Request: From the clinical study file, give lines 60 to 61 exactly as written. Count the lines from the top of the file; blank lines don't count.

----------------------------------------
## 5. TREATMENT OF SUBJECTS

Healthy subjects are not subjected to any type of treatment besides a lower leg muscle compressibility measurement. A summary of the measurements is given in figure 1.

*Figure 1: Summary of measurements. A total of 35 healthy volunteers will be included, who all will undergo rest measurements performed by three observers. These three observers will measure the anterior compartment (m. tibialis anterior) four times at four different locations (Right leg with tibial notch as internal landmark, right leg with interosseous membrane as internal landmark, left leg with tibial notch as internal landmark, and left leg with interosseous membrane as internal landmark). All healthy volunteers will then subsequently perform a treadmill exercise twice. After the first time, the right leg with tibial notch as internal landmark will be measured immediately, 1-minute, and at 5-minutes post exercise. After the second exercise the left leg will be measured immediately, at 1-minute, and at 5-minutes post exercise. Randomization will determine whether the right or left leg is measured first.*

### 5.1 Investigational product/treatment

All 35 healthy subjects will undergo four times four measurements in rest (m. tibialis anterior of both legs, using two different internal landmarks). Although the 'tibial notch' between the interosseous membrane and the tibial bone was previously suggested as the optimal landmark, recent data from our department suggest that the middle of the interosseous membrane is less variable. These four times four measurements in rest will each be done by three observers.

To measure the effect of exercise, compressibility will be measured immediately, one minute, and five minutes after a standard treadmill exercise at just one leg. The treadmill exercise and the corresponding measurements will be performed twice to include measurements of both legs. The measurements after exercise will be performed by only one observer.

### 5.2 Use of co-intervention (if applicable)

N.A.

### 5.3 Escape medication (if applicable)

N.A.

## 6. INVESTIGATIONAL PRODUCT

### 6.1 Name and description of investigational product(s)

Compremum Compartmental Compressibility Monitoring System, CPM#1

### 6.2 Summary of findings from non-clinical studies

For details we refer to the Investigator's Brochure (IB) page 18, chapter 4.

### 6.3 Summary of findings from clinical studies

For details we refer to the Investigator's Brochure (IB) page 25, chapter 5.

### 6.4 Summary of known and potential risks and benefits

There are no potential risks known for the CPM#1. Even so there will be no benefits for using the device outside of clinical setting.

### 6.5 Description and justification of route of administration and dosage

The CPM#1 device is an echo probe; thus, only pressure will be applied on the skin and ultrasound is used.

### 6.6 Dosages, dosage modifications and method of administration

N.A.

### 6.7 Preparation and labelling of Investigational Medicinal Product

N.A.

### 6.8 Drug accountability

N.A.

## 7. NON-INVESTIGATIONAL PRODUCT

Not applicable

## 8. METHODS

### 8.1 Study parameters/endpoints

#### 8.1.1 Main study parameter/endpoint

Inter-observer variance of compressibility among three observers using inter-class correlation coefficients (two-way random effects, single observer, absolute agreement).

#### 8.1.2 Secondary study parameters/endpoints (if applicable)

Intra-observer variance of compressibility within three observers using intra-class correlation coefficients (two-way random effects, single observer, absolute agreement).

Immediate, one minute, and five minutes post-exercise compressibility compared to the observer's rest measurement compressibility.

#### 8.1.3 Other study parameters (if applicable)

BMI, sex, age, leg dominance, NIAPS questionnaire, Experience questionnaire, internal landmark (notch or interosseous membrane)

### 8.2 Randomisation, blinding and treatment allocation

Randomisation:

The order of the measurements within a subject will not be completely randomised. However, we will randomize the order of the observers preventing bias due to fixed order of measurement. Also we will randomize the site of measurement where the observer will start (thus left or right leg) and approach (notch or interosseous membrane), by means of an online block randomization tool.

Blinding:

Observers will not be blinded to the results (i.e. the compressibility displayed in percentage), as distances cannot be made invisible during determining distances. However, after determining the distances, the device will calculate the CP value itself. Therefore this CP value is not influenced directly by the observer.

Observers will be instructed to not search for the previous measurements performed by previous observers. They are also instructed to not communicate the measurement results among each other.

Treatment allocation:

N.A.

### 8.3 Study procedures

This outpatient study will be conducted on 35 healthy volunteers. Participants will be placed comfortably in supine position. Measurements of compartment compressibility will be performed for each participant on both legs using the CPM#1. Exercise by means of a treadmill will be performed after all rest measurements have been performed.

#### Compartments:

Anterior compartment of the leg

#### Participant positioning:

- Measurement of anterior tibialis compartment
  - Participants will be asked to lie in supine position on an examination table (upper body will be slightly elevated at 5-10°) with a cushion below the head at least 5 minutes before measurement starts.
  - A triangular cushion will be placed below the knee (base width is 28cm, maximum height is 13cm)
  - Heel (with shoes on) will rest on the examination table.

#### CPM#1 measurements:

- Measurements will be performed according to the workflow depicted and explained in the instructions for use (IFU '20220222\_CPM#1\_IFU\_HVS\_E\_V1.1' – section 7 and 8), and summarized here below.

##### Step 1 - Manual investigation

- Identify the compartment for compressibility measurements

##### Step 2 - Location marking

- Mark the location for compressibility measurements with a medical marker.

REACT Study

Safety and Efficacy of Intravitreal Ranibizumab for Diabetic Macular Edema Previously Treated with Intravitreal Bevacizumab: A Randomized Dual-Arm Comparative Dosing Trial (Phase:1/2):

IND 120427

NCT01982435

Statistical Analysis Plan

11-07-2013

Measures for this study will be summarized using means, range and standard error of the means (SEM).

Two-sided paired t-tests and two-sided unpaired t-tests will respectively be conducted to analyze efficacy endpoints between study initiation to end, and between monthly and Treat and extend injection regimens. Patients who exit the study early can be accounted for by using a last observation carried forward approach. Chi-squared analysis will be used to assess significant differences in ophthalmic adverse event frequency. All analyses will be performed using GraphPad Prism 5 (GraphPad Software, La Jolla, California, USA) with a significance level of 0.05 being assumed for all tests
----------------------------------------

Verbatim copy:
##### Step 2 - Location marking

- Mark the location for compressibility measurements with a medical marker.